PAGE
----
Tehran to demand Pakistan hand over alleged attack mastermind
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Sunni group Jundallah claimed responsibility for Sunday’s deadly suicide bombing in south-eastern Iran. An Iranian delegation will head to Pakistan to demand custody of the bombing's planner.
An Iranian delegation will be heading to neighbouring Pakistan to demand that Pakistan hand over a rebel leader that Tehran accuses of masterminding Sunday’s deadly suicide bombing, an Iranian news agency reported on Monday, as tensions between the two countries mounted.
A day after the attack in Iran’s Sistan-Baluchistan province killed 42 people, including senior officials of Iran’s elite Revolutionary Guards, the Iranian ISNA news agency announced that the Iranian delegation will deliver "proof” of Pakistan’s support for the militant group suspected of carrying out Sunday’s attack.
According to Iranian media reports, Jundullah, a Baluchi insurgent group, has claimed responsibility for the attack.
Iran accuses Pakistani agents – as well as US and British intelligence - of having links with Jundullah chief, Abdolmalek Rigi.
Speaking to the ISNA news agency on Monday, Gen. Mohammad Ali Jafari, the head of Iran’s Revolutionary Guards, said the Iranian delegation “will ask for him (Rigi) to be handed over" to Iran.
The announcement followed a phone conversation late Sunday between Pakistan's Interior Minister Rehman Malik and his Iranian counterpart when the Pakistani official insisted that Rigi was not in Pakistan.
A rugged border region straddling three countries
A rugged region that is home to numerous Baluchi tribes, Baluchistan extends across the border regions of Iran, Pakistan and Afghanistan. Trading routes between Iran’s Sistan-Baluchistan province and Pakistan’s Baluchistan province have historically been used by tribes on either side of the border.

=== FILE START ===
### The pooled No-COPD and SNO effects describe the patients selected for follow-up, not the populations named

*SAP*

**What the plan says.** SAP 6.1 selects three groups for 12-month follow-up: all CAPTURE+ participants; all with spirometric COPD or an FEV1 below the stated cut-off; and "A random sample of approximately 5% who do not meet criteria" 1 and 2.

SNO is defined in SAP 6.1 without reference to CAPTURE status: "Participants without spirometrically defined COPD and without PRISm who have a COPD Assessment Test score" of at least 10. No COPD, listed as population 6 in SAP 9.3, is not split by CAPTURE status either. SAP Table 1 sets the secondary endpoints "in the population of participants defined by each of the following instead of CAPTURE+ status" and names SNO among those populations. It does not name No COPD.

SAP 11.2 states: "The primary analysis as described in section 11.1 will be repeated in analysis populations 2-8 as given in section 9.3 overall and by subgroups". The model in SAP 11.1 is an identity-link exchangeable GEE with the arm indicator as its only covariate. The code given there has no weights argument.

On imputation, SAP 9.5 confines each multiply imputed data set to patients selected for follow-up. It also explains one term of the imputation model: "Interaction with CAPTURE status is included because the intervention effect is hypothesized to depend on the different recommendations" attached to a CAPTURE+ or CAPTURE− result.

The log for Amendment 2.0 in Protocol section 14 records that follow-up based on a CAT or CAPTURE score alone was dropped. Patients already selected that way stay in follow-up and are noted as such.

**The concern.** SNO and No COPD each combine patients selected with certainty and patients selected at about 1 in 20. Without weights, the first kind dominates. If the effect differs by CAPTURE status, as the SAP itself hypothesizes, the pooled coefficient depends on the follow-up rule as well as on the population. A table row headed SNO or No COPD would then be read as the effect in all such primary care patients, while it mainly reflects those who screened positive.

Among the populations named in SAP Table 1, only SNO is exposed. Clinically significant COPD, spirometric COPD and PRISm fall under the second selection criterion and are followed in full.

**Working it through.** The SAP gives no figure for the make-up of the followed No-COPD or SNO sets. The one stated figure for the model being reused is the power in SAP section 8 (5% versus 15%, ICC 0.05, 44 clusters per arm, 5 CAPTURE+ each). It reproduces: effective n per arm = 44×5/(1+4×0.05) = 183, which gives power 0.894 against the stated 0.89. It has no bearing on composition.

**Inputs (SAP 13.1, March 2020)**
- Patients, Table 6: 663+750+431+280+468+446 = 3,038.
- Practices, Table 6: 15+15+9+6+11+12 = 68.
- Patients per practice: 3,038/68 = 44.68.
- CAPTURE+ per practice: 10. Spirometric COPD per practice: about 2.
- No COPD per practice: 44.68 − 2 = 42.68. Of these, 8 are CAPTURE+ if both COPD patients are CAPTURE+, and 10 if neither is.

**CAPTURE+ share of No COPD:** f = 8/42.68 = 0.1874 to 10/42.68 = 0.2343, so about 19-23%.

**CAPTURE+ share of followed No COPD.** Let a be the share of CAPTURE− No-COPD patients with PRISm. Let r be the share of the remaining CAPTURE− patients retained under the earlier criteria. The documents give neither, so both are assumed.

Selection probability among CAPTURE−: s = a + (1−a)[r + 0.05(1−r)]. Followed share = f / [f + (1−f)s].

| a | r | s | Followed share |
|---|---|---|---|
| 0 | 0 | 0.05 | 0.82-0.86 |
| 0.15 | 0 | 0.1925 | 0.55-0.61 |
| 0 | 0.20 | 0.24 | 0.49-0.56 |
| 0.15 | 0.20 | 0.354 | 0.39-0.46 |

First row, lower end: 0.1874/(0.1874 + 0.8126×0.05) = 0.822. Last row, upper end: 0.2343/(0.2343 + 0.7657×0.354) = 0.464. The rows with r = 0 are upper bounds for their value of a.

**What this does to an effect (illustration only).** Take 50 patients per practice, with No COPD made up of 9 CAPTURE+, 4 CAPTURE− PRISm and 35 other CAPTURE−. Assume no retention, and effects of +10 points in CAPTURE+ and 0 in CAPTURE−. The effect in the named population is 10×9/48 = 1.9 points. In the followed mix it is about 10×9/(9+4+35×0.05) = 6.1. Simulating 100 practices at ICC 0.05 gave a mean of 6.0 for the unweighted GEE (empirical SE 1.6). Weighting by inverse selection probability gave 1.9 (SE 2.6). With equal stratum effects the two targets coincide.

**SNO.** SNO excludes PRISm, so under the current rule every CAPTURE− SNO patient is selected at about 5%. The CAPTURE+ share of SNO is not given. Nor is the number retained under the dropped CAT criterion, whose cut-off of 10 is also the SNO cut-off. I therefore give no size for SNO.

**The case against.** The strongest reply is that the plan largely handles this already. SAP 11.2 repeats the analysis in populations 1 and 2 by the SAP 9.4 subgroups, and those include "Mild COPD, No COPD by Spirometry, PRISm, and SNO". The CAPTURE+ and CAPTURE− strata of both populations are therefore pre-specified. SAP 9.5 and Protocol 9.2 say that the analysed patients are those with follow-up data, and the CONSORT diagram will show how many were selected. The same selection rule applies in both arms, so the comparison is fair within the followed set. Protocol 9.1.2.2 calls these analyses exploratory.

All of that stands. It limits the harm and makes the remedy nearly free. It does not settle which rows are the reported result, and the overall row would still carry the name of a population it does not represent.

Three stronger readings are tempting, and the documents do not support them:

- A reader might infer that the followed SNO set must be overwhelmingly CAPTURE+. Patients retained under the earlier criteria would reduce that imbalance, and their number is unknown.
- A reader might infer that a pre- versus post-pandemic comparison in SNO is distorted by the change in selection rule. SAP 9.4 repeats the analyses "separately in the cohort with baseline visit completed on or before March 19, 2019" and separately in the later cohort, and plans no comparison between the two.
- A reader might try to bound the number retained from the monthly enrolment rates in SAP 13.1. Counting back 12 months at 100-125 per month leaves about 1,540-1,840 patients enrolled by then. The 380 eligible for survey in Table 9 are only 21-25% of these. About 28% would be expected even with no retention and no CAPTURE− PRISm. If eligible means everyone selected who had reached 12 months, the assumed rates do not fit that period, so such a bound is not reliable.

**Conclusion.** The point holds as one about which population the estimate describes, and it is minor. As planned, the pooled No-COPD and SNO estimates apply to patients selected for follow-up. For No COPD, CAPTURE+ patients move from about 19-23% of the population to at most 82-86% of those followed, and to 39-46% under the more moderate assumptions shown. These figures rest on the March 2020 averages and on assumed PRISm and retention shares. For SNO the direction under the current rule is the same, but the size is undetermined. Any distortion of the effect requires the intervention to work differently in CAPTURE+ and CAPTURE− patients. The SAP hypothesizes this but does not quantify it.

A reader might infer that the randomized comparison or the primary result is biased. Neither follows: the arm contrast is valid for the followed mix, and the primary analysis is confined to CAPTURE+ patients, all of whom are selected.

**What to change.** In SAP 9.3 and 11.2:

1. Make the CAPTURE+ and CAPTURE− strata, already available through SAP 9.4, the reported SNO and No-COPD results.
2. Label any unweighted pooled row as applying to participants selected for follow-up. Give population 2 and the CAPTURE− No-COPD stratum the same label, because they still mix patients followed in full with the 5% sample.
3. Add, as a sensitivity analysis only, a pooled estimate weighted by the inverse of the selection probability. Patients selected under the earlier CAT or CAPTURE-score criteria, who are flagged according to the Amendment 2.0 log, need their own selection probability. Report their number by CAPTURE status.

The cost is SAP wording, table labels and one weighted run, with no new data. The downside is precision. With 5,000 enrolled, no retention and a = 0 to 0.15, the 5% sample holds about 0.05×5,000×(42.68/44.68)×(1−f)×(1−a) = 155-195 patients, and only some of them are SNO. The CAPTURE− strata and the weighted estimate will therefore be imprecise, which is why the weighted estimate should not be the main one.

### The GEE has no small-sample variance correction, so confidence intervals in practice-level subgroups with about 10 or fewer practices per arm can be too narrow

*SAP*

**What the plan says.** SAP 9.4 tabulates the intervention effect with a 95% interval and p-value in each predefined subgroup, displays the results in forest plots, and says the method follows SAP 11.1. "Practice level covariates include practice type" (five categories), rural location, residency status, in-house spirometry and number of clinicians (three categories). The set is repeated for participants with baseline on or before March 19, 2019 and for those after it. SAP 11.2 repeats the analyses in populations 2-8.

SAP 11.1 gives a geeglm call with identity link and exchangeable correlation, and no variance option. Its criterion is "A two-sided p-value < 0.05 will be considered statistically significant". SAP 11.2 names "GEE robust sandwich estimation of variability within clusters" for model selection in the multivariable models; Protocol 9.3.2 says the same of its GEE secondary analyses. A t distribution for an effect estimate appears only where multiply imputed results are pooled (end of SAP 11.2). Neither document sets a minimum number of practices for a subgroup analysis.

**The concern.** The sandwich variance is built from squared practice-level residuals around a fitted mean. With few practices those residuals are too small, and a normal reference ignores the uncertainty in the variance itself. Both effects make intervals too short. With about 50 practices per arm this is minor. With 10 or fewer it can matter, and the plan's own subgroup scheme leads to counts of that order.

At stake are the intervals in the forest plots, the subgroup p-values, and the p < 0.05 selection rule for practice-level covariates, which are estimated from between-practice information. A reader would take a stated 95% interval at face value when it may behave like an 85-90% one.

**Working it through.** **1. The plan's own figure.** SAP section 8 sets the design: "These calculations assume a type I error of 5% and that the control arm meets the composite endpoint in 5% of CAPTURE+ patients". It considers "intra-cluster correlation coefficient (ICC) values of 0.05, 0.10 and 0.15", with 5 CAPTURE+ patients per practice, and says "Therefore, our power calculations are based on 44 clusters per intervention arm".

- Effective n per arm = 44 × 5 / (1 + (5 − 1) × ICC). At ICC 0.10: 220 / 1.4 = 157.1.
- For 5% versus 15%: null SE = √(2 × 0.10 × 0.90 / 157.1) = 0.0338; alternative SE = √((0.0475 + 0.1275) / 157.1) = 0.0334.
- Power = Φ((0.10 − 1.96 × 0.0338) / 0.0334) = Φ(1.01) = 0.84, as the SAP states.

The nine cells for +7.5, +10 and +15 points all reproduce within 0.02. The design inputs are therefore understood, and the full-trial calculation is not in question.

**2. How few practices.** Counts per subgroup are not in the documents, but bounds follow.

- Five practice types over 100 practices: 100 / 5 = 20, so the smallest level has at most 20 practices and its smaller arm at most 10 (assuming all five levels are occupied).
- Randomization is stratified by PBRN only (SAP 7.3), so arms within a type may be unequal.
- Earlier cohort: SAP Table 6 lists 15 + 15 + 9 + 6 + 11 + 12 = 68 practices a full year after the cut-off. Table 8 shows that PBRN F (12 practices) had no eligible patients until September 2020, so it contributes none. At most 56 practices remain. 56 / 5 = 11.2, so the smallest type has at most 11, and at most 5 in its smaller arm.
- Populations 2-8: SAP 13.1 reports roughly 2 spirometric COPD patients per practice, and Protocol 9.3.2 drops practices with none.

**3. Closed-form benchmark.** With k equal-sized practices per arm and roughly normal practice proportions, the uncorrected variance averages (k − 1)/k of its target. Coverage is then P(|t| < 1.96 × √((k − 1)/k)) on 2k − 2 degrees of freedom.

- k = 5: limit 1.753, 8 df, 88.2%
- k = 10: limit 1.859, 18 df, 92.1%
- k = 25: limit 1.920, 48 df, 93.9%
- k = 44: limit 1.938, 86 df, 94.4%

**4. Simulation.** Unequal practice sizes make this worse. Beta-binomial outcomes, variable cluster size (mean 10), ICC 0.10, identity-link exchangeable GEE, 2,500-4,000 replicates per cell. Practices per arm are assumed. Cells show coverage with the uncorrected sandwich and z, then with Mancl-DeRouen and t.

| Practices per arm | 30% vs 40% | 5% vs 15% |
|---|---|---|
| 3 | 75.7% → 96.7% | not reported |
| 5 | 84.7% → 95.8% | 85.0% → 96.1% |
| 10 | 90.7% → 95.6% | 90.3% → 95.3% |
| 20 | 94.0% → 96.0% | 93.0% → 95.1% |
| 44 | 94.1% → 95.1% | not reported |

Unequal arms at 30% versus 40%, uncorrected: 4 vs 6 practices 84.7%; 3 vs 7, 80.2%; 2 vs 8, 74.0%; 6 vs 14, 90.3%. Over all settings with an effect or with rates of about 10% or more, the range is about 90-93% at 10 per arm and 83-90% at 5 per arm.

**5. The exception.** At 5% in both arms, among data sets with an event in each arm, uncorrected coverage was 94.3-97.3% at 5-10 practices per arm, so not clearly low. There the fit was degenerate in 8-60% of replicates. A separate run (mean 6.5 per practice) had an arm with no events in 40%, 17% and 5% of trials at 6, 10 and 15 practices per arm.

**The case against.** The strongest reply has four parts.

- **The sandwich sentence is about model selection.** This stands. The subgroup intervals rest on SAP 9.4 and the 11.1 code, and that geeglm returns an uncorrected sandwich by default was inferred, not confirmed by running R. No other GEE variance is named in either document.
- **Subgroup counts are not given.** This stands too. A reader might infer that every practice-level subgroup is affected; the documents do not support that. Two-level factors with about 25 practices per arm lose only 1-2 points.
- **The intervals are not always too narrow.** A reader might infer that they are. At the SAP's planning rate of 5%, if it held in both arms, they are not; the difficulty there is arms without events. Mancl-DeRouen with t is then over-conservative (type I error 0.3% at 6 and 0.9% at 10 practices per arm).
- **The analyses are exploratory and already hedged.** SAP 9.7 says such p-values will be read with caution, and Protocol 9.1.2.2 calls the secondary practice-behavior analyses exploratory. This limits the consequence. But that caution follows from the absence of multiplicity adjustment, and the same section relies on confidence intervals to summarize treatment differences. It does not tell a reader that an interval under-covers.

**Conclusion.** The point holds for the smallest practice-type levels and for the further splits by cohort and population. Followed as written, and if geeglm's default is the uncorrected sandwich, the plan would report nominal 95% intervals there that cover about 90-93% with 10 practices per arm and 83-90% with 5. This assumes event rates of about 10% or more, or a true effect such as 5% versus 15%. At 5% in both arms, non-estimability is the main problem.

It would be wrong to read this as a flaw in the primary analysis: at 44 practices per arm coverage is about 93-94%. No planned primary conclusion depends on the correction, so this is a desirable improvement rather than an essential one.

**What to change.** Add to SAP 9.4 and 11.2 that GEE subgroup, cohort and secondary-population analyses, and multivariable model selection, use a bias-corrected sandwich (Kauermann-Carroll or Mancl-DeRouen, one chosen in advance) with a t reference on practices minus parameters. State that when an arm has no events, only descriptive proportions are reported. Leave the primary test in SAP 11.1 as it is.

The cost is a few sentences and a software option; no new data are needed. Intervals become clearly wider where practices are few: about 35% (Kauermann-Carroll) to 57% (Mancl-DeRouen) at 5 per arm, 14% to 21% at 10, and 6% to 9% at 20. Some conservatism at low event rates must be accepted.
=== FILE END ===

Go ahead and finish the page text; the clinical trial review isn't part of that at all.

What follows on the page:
Jundullah – or Soldiers or God – is a Sunni Muslim insurgent group that claims to be fighting for the rights of Sunni Muslims in Shiite-dominated Iran.
Hours after the attack, Iranian President Mahmoud Ahmadinejad accused Pakistani security agents of cooperating with militants in the Pakistani part of Baluchistan.
"We were informed that some security agents in Pakistan are cooperating with the main elements of this terrorist incident,” the semi-official Fars News Agency quoted Ahmadinejad as saying. “We regard it as our right to demand these criminals from them."
Reporting from Beirut, Delphine Minoui, the Middle East correspondent for French daily Le Figaro, told FRANCE 24 that Sunday’s attack was an example of the “volatile relationship in the region” between the Sunni and Shiite communities.
‘Ghastly act of terrorism’
In a statement released late Sunday, Pakistani Prime Minister Yusuf Raza Gilani strongly condemned the "ghastly act of terrorism".
Iranian officials periodically accuse the US and Britain of fomenting unrest in the Sunni areas of Iran. Washington and London have denied Iranian accusations of involvement in Sunday’s attack.
Analysts believe Jundullah has had shifting alliances with various Islamist militant groups, which have had – or continue to have – ties with Pakistan's shadowy ISI intelligence agency.
“Experts are telling us that we can consider the involvement of Pakistani agents a possibility because Jundullah is a small group that may have needed some sort of external support in the past,” said Minoui.
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